Then, Fan's family moved in.
I sensed something off about them from the moment I met them. They struck me as out-of-place hippies — in a Manson Family sort of way. The dad, (who I'll call "Cool"), gave the impression of one of those survivalist guys who stockpile canned food, drinking water and high-powered weapons in his basement, knowing that government agents are gonna come pounding at his door after they shut off the electricity. Mrs. P and I attempted to be friendly (well, Mrs. P anyway), even inviting them to our yearly "Night Before Thanksgiving" get-together. They came, stayed a very short time and left. And slowly withdrew. They turned down subsequent invitations, or just plain didn't show up. No more neighborly "Hellos." No more acknowledging nods as we simultaneously dragged our trash cans down to the curb on Tuesday evenings for the next day's collection. We didn't push it. If they wished to be left alone, I would happily grant that wish. I've been doing it to my other neighbors for nearly 30 years, so I'm pretty good at it.
One evening, Mrs. P and I were sitting down to dinner. With no effort, I have a clear view of my attached neighbor's backyard from my kitchen window. I looked up from my veggie burger to see Cool skip off the wooden deck at the back of his house. He was carrying a plastic food storage container in his hand. He walked toward the fence that separates his yard from the train tracks just on the other side. He stretched up on tip-toes, removed the container's lid and dumped its contents over the fence. He then returned to his house. Over the next few weeks, I saw this ritual repeated almost daily.
In 28 years, I have never seen nor smelled the noxious odor of a skunk in our neighborhood. Since I witnessed Cool's "dumping procedure," the stench of skunk fumes has been a weekly occurrence. It's odd and bit coincidental that they started at the same time. Soon, the skunk smell was accompanied by this:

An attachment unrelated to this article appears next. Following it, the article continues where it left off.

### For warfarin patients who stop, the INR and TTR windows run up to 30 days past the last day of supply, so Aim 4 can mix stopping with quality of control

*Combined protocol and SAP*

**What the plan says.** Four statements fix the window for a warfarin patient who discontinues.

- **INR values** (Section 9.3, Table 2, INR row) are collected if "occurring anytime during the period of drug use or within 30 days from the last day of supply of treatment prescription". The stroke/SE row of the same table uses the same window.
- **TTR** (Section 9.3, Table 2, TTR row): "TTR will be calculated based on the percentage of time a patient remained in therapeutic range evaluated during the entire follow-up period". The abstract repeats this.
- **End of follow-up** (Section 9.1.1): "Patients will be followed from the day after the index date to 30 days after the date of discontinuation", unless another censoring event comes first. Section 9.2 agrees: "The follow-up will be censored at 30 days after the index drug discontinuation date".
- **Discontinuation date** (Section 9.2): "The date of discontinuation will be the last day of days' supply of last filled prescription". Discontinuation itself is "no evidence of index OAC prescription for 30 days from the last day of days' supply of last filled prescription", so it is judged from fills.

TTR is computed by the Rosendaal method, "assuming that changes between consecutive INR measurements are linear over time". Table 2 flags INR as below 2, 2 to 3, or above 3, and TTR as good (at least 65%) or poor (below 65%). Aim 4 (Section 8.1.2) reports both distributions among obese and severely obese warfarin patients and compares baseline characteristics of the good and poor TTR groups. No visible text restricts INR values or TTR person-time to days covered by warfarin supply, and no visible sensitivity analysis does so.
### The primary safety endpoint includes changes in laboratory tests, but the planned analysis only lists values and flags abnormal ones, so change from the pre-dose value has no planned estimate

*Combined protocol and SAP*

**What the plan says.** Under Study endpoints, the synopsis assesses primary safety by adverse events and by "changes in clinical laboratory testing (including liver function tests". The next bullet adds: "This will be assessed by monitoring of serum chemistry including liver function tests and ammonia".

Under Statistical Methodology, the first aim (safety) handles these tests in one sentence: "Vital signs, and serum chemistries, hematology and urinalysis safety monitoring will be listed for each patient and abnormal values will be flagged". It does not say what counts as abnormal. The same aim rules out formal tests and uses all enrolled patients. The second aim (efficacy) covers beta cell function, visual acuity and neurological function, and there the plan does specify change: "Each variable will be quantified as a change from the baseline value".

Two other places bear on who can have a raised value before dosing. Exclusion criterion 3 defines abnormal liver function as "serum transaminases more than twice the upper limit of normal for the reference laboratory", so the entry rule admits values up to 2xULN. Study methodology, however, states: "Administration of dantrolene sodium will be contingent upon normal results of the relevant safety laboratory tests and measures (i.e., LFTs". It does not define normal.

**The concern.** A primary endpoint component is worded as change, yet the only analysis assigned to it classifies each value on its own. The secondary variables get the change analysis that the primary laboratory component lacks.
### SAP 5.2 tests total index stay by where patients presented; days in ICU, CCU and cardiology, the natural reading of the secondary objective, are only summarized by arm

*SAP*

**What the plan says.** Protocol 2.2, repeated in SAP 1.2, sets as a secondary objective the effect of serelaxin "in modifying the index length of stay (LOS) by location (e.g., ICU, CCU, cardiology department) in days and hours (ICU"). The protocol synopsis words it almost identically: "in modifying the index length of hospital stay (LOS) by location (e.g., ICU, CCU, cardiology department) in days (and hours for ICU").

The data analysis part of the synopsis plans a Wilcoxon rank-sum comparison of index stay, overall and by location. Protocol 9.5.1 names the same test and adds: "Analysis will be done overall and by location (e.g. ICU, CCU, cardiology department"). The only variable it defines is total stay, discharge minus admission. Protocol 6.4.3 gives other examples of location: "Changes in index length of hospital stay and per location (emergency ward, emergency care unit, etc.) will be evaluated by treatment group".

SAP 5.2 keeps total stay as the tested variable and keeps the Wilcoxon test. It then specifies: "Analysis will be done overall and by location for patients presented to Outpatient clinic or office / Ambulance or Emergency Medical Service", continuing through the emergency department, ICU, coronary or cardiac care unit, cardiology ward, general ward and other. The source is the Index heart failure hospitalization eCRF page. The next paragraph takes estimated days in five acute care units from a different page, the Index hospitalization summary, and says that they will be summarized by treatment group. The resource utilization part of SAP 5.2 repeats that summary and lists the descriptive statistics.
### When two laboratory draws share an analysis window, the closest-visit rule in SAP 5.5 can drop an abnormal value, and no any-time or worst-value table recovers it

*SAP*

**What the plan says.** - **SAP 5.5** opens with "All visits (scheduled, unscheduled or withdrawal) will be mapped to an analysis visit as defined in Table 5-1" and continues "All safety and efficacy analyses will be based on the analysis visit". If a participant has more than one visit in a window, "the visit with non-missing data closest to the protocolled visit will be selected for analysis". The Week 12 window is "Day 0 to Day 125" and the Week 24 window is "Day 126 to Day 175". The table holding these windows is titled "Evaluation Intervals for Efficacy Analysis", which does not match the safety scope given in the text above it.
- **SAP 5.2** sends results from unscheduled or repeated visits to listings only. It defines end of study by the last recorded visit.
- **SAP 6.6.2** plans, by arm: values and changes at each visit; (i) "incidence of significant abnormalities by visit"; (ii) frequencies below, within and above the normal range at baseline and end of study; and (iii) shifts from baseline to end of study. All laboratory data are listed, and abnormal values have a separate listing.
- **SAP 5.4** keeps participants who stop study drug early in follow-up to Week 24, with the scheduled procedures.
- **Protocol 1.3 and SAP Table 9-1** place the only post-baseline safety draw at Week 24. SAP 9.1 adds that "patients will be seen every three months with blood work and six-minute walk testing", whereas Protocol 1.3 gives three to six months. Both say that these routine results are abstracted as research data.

A groundhog! A fucking groundhog was brazenly sitting in my neighbor's yard, munching on some delicious, discarded morsel, thanks to Cool's Wildlife Smorgasbord. Whatever shit he's been dumping over the fence (a violation of township regulations), is now attracting all sorts of property-damaging critters. My neighbor is a renter, so having no real financial interest in the property, aside from a possible security deposit, he obviously doesn't give a shit. And, with a landlord living two-thousand miles away, even less of a shit is given.
In the past, I have called the local police for various reasons (a stolen bike, an on-going annoyance lawsuit, a bat that got into our house) and they have always been attentive, helpful and courteous. I called the Township Municipal Services to report this woodland creature incident and I am still waiting for a return phone call. In the meantime, the skunk smell is overpowering, strong enough to bring tears. And I spotted the groundhog in the yard again this morning. I think he gave me "the finger."
I wonder when the next round of neighbors are due, because this one (and his four-legged, furry pals) has over-stayed his welcome.